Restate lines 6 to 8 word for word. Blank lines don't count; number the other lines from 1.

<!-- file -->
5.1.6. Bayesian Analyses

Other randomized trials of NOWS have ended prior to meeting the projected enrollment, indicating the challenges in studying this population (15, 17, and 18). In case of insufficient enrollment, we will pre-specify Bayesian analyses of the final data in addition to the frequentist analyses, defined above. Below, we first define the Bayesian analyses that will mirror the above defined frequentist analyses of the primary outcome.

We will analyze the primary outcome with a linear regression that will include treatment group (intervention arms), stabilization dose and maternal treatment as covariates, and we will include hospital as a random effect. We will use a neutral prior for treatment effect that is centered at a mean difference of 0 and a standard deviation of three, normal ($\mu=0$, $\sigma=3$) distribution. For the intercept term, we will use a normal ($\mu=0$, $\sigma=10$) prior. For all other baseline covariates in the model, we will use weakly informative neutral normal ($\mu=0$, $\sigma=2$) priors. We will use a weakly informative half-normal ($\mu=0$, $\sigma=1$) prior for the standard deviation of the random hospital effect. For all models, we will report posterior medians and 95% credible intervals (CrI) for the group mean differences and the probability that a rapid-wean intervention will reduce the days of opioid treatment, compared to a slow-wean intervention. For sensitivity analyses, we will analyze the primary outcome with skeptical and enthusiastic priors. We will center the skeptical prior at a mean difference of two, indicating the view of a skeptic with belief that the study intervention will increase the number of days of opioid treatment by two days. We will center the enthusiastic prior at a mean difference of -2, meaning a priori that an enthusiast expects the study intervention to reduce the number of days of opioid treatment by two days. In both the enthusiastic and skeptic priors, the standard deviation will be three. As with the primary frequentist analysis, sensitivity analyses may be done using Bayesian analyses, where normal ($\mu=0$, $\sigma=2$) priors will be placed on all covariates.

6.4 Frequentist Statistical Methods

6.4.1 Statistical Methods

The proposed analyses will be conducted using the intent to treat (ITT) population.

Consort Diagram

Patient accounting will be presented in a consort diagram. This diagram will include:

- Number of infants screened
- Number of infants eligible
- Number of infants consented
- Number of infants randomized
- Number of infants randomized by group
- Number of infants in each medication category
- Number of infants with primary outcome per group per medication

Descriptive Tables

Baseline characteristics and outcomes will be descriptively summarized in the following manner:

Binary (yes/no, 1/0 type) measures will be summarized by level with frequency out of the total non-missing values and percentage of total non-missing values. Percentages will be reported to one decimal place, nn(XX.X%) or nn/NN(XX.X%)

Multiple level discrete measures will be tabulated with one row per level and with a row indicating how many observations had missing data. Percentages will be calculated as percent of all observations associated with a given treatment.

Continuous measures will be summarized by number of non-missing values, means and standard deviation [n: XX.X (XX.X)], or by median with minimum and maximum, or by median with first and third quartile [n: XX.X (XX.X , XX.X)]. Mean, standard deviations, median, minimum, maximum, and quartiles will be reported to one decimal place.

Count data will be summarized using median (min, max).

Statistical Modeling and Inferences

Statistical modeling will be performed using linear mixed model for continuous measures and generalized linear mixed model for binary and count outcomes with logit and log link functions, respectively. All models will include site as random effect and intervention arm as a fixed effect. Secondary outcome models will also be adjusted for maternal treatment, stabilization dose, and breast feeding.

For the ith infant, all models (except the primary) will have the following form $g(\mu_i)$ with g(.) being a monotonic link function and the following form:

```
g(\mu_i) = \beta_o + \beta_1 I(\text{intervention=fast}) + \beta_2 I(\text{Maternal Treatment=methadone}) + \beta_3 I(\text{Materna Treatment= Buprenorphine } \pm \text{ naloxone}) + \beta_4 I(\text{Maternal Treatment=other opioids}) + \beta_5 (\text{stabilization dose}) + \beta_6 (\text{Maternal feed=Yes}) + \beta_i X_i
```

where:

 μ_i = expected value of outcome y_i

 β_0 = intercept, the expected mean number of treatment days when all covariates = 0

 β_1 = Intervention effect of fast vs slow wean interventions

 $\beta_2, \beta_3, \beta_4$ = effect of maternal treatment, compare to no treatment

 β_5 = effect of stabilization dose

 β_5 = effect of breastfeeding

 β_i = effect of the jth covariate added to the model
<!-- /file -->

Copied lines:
The proposed analyses will be conducted using the intent to treat (ITT) population.

Consort Diagram

Patient accounting will be presented in a consort diagram. This diagram will include: